Semiconductors lie at the heart of electronic products and advanced technologies like 5G. In December 2021, the Union Cabinet approved INR 76,000 crores under the 'India Semiconductor Mission' which is fungible across different schemes. This was followed by a modified programme to provide financial support to companies investing in semiconductors, display manufacturing and design ecosystem to curb heavy dependence on import of semiconductors. In the 2023-2024 Union Budget, INR 3000 crores has been allocated for the India Semiconductor Mission out of which INR 1,799 crore has been allocated for the modified scheme for setting up compound semiconductors, silicon photonics, sensors fab, discrete semiconductors fab and semiconductor assembly, testing, marking and packaging, outsourced semiconductor assembly and test facilities in India. Also, INR 1,000 crore has been allocated for the modified scheme for setting up of semiconductor fabs in India, while INR 4 lakh has been allocated for the scheme to set up display fabrication units in India.
Towards the objective of making India self-sufficient in semiconductor manufacturing, the central government had regulated the import of telecom equipment, that are heavily dependent on semiconductors, by introducing the 'trusted sources' approval mechanism to regulate the use of equipment through sources that are designated as 'trusted', with onerous approval process. It is believed that this way, focus will move towards manufacturing locally and imports will reduce from China.
The policy and budgetary thrust to manufacture semiconductors in India is perceived as a visionary approach to achieve self-reliance. The question is, when?
With the amendment to the telecom licenses to procure equipment only from 'trusted sources', the government will exercise the right to impose conditions for procurement of telecommunication equipment and cheap components from China. The Russia-Ukraine war has worsened the pandemic induced shortage of semiconductors as it has further disrupted the supply chain. As per the India Semiconductor Market Report 2019-2026 by the India Electronics and Semiconductor Association, only 9% of India's demand for semiconductors was sourced locally in 2021. This increases the cost of electronic and telecom products.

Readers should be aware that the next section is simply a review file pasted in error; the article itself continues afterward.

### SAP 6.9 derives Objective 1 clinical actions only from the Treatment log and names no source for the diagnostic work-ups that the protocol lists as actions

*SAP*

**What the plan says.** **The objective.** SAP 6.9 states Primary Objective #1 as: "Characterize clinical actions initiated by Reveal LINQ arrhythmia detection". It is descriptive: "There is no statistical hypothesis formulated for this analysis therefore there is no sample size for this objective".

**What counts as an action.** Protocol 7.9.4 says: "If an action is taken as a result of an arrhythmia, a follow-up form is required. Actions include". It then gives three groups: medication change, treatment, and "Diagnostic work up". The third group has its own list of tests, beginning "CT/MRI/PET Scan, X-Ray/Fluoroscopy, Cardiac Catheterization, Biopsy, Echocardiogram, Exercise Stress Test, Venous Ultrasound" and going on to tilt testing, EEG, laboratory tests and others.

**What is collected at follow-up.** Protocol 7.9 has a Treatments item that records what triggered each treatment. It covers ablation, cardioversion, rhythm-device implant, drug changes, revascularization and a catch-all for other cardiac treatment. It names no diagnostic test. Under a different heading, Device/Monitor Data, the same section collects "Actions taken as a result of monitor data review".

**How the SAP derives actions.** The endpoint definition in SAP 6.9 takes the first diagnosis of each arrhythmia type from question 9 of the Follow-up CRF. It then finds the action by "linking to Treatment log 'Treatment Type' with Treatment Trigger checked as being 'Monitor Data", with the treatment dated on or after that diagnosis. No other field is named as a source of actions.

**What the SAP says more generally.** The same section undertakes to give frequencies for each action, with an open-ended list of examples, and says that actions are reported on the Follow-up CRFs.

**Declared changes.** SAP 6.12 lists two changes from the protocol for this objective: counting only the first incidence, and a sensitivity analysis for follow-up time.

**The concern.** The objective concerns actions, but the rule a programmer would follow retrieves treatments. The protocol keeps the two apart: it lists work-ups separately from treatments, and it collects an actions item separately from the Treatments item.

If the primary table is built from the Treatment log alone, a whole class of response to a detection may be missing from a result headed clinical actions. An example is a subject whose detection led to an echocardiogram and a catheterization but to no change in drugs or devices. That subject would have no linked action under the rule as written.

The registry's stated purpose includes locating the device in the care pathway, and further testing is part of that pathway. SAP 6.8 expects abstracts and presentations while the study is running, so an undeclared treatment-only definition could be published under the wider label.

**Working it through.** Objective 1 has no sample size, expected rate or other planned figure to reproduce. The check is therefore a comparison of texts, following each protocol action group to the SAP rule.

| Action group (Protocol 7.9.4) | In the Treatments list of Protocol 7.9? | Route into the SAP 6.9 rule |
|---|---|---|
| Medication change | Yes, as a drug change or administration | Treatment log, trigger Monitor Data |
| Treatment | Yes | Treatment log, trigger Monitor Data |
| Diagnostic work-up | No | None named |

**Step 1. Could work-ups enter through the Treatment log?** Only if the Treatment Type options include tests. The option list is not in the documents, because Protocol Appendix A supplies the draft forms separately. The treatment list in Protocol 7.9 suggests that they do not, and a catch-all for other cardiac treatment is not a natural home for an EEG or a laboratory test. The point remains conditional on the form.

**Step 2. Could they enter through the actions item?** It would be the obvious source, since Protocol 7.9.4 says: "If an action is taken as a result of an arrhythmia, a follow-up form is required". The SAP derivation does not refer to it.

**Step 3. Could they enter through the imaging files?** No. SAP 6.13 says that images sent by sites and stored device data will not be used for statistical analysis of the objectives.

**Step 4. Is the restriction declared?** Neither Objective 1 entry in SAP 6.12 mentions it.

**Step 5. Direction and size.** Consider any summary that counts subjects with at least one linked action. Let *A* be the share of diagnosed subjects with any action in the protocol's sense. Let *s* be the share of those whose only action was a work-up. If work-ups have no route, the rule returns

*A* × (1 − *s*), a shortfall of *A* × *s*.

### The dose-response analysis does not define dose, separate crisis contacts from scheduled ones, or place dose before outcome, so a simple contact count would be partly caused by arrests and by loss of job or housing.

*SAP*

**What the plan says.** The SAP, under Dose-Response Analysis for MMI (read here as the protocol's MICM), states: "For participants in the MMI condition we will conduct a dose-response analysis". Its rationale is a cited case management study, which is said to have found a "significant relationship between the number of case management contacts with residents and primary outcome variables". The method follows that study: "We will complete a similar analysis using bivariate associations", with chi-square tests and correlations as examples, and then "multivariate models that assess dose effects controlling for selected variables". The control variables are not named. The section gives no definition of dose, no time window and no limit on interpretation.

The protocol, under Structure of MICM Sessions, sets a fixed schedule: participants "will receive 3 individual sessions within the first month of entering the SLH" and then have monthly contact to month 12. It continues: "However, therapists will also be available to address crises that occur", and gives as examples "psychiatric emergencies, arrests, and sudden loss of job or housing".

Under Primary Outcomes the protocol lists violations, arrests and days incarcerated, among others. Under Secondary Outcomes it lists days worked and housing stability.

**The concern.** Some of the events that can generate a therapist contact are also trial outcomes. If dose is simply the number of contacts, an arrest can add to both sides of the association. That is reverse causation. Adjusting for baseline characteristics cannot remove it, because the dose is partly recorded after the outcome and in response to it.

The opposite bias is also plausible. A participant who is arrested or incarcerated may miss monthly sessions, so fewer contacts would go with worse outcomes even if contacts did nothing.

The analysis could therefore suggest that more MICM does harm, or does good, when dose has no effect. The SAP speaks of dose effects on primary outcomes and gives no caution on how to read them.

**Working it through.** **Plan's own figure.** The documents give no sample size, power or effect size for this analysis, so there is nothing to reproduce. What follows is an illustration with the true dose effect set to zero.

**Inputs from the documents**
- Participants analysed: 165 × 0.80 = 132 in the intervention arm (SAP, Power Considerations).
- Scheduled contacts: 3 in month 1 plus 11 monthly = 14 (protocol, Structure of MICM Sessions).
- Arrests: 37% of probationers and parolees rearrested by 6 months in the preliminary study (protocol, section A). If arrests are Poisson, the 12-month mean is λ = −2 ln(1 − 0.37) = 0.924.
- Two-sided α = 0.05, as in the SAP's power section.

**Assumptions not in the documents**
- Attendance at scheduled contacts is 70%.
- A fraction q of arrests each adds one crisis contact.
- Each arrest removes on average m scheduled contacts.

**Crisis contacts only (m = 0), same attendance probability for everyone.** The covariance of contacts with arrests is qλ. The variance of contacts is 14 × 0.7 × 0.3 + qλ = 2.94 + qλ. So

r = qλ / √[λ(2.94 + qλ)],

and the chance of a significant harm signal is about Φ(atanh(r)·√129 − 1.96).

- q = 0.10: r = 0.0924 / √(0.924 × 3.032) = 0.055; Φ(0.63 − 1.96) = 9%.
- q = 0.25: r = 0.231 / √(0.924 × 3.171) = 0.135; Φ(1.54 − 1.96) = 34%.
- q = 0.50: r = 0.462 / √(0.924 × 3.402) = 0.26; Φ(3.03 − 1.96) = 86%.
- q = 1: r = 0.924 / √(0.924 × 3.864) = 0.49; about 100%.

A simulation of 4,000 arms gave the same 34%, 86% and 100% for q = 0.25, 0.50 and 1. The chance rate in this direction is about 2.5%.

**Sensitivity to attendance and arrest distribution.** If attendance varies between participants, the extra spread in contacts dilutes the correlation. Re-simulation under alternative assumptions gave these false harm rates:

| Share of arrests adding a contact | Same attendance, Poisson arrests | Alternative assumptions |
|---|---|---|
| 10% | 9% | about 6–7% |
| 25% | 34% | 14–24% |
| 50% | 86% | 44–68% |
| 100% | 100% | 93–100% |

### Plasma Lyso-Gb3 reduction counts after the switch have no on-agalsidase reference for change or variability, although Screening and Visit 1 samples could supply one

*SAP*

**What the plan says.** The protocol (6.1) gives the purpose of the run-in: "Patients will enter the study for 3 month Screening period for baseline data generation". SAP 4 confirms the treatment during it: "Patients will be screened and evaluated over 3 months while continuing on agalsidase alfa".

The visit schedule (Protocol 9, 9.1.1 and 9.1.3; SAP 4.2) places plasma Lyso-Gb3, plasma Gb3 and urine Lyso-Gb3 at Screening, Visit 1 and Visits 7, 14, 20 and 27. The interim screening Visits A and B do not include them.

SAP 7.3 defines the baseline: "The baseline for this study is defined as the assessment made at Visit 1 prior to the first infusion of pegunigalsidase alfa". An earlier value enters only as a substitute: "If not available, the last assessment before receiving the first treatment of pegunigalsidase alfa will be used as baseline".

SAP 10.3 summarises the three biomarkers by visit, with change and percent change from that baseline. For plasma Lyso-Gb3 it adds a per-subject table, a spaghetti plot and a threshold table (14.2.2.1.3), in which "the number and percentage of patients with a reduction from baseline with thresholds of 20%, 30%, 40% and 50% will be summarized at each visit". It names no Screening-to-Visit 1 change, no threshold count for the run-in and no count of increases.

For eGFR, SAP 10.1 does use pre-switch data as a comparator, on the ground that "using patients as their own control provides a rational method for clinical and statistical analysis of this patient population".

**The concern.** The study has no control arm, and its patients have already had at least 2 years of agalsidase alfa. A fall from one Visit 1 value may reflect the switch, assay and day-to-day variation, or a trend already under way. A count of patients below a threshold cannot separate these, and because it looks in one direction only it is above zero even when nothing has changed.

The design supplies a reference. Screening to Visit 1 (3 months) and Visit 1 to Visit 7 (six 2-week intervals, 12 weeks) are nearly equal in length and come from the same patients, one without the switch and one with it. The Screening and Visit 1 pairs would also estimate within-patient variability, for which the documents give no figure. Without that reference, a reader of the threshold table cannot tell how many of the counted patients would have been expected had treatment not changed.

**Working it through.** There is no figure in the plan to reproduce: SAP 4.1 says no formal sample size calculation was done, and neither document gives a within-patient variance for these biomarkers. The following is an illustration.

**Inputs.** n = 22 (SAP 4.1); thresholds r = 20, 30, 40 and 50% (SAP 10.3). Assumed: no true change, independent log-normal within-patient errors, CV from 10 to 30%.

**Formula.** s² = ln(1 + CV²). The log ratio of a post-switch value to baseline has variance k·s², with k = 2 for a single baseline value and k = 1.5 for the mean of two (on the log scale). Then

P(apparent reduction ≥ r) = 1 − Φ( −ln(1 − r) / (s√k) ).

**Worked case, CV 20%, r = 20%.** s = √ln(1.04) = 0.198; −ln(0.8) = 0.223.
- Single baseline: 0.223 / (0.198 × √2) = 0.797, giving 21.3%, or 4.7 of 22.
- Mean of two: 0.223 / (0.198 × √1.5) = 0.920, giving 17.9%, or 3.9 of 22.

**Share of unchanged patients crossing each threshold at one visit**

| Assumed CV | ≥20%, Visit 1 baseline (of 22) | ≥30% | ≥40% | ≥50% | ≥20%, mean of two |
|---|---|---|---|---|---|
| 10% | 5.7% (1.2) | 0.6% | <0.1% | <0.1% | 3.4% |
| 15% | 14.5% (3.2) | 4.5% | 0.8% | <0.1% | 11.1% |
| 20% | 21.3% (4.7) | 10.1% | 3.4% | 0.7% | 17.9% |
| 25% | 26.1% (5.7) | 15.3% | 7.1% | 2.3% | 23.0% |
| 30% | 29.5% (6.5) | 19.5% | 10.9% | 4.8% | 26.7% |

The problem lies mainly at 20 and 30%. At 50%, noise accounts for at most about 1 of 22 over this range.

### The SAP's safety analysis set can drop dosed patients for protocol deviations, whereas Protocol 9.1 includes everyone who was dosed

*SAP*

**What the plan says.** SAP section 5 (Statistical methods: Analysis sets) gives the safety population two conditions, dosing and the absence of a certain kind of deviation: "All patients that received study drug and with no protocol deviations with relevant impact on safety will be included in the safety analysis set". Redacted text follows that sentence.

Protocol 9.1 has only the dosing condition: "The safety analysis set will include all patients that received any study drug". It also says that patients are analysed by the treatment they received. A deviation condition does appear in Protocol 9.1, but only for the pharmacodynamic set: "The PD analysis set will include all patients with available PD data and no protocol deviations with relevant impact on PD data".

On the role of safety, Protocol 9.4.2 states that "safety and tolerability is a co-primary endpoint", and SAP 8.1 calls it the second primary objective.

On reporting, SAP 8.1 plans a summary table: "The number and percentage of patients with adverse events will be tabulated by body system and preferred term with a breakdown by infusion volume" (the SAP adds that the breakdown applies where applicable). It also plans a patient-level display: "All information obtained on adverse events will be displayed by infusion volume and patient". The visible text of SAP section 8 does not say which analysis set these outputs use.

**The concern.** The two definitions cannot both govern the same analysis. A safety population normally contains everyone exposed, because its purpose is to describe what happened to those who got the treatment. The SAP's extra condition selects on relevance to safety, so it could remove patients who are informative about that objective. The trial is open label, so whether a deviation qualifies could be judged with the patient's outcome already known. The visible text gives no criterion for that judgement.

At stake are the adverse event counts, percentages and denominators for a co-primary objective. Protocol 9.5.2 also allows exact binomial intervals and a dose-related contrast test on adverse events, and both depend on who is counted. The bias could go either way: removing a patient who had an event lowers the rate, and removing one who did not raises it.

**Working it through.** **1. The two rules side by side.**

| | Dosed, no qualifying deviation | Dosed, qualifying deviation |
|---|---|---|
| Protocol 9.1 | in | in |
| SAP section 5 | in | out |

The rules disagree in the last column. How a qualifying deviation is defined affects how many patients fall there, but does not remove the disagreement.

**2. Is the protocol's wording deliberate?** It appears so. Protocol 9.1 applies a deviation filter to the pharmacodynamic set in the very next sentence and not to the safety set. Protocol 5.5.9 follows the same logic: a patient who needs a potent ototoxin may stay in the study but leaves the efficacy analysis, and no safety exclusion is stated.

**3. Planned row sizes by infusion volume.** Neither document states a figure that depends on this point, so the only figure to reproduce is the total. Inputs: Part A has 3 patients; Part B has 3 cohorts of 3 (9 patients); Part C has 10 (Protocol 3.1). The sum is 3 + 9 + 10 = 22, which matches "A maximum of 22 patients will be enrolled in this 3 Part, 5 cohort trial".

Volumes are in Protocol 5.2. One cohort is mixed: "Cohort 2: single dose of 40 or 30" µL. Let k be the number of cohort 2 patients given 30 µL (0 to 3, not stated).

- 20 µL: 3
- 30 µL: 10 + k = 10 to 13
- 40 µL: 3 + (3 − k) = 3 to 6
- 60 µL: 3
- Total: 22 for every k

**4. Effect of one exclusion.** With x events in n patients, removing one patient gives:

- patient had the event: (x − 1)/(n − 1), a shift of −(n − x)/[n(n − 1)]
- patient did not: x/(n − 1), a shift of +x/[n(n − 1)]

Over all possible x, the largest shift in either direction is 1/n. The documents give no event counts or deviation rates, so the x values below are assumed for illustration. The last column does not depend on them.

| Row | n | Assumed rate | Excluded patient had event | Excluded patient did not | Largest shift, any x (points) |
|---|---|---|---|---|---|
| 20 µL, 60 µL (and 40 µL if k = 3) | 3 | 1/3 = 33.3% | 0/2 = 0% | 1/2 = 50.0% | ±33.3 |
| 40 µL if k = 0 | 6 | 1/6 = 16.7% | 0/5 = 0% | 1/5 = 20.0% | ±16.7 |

While on the one hand the government has introduced the long-term financial incentives in the semiconductor space, it is interesting to note on the other hand, the enthusiasm with which the government is continuing with the restrictions introduced during the pandemic and amidst the Sino-Indian border tension. It overlooks the urgent need for exemptions and simplification of the approval process. The delays in approving telecom equipment import applications or raising unending queries on the buyer and the seller, puts the risk of pushing back India's growth story by several years. Needless to mention that the disrupted supply chain has led to shortages of imports from other countries such as Taiwan and South Korea.
The US recently signed into law, the Creating Helpful Incentives to Produce Semiconductors and Science Act of 2022 ("CHIPS Act"), which provides federal financial assistance to semiconductor companies to construct, expand, and modernize semiconductor manufacturing facilities in the United States. Any semiconductor company that receives federal financial assistance has to notify the American government of any material expansion of semiconductor manufacturing capacity in China and the government can either approve, mitigate, or block the transaction. It can be reasonably foreseen that at some point, markets like India may also benefit from the legislation once the semiconductor firms expand their manufacturing base.
Another hope in sight to meet the local demand is from the very recent glut reported in chip inventories by some industries due to the post pandemic drop in demand. It is likely that the inventories are cleared with improvement in supply chain. Also, with companies such as Tata which is set to enter the semiconductor industry for packaging and testing of units, a crucial step for semiconductor manufacturing, it is likely that more such players will enter the market in the near future. However, it may not yield immediate results and the dependency on imports remains the key, at present.
For the policy incentives and private sector enthusiasm to yield swift results, the government's political agenda must be distinguished from business exigencies to avoid a downward spiral where businesses heavily reliant on semiconductors suffer the double jeopardy of dwindling supplies and restrictive trade policies with China while they are required to invest billions of dollars in making chips. A recent glut in the chip market could deter private investments on its own into the sector. A self-sustaining market is, therefore, a must for attracting enterprises. An immediate relief from the restrictions on the semiconductor trade is the need of the hour to save businesses dependent on 'trusted sources'.
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